The CD in question, is not the "first of its kind," as reports (quoted at the British Library page). There was an LP recording issued in the 1950s in conjunction with the publication of Helge Kökeritz's Shakespeare's Pronunciation (Yale UP 1953) on which Kökeritz read various speeches in his version of Shakespearean pronunciation (in the book it is notated as a phonetic alphabet). It would be fascinating to compare the two recordings, since Crystal's work is based on Kökeritz. I have yet to find the Kökeritz recordings on-line, unfortunately. Would love to know if they've been posted somewhere. Kökeritz also did pioneering work on Chaucer that was used for some long-gone LP recordings of Chaucer.

Jul. 18 2012 01:17 PM
stuart from manhattan

My 6 yr old asked about the term "offhand" (I wasn't wearing my watch and he asked what time it was. I told him "offhand I can't tell you" then spent a few minutes trying to explain the joke).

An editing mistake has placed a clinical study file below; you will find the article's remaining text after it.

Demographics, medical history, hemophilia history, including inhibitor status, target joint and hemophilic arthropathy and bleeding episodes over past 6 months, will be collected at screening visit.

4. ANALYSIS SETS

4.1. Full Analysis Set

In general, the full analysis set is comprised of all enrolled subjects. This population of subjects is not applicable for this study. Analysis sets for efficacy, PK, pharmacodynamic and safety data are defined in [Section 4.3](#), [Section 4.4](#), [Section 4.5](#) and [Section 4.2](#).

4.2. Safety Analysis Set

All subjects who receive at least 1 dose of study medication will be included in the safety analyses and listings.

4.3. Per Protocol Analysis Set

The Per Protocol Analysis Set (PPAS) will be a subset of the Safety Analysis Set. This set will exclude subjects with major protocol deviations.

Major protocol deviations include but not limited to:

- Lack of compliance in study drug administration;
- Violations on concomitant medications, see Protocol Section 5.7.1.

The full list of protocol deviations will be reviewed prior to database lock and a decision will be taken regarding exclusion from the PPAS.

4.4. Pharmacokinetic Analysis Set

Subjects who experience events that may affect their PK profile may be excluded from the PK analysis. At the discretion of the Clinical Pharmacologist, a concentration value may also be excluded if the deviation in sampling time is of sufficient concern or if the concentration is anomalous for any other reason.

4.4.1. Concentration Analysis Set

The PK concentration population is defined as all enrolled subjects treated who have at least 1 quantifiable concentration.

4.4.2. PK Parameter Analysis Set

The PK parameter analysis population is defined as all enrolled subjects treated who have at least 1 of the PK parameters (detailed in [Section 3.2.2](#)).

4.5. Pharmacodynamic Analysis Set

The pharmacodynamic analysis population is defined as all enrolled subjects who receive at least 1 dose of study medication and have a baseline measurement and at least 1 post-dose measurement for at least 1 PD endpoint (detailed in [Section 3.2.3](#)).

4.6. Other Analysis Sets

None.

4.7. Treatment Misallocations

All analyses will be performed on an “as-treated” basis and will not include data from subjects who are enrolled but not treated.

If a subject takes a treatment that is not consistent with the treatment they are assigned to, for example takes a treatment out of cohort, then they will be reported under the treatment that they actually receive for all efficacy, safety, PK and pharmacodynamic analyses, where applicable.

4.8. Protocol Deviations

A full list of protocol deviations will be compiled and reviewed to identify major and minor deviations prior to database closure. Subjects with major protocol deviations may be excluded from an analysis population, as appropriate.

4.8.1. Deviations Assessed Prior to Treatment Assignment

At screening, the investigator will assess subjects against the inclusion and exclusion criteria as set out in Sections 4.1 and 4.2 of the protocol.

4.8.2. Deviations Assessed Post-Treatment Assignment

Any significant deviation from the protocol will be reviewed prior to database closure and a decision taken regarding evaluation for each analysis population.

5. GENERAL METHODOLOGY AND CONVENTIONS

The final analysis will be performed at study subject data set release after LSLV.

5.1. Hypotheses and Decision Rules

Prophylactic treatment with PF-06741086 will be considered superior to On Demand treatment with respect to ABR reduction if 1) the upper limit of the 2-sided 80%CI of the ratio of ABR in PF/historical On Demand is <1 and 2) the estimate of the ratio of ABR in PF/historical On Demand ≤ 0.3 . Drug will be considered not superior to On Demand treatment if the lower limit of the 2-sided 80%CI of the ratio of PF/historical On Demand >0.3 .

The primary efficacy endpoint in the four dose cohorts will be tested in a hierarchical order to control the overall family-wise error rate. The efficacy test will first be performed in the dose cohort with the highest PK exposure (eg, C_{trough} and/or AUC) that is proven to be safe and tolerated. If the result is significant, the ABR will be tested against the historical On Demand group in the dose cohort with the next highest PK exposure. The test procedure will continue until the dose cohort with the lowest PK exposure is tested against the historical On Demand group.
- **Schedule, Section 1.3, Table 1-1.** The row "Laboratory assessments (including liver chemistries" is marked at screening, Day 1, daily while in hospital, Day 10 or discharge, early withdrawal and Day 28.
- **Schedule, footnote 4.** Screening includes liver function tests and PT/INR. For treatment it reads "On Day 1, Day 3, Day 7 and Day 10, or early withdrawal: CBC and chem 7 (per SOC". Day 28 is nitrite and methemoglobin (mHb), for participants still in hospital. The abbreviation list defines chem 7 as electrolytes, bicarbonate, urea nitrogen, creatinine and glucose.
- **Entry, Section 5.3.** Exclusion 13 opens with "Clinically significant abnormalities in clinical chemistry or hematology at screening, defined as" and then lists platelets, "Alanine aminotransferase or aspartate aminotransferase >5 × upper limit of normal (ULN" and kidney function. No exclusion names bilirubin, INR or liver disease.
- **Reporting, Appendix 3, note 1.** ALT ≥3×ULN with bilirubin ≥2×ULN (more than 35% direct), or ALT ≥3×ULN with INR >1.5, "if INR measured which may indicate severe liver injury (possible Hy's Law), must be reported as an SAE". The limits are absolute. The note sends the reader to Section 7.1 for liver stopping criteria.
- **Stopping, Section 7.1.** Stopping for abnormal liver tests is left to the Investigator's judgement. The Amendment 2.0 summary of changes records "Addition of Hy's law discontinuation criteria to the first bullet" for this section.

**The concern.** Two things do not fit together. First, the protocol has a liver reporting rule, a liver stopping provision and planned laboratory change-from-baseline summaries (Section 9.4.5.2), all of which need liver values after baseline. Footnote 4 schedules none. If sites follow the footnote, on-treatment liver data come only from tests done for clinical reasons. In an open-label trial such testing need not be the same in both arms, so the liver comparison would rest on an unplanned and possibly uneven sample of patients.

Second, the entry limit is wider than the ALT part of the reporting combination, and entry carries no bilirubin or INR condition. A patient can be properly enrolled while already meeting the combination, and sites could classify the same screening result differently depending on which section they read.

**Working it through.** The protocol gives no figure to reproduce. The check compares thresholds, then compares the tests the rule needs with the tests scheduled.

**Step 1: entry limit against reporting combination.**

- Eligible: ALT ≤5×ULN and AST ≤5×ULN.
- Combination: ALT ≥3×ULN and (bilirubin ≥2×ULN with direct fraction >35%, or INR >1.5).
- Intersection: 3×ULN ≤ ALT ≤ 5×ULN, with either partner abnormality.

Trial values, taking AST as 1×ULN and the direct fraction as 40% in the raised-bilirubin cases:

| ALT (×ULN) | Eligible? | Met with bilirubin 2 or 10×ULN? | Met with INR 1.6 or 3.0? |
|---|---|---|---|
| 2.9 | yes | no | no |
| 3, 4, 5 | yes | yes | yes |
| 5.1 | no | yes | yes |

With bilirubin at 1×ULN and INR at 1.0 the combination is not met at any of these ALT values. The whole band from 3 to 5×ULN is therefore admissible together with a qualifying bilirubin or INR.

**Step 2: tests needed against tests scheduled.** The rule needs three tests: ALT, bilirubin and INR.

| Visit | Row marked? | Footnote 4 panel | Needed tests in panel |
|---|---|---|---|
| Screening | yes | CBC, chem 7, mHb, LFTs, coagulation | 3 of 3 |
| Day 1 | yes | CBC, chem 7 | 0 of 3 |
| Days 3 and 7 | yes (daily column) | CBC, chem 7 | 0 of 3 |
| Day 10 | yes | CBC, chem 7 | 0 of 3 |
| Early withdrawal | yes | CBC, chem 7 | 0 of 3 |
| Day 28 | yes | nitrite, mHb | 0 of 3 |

Jul. 18 2012 12:22 PM
Jon Pope from Ridge, NY

Did Patricia not say in a previous show that before America was colonized, England's dialect sounded a lot like ours today? If so, why did their dialect change?

Jul. 18 2012 12:07 PM

I've read that many pronunciations we think of as characteristically African-American are actually closer to old and Shakespearean English than the "standard" American pronunciation.

Jul. 18 2012 11:38 AM
Randy from Stamford

My Father's family had roots in the northern coast of Newfoundland (Nfld), Canada (Twillingate). He was a professor with colleagues who studied linguistics. They would do field research in Nfld where they would find unique English dialects. This was due to the very early migration patterns. Their dialect was not impacted by the vowel shift that occurred when George took the throne and changed polite speech.

Jul. 18 2012 08:37 AM
Susan from New York

I would like to ask Patricia O'Conner her opinion of how the phrase "I feel like" has come to replace "I think". As in "I feel like there are Starbucks on every corner". That kind of thing.

Jul. 18 2012 08:14 AM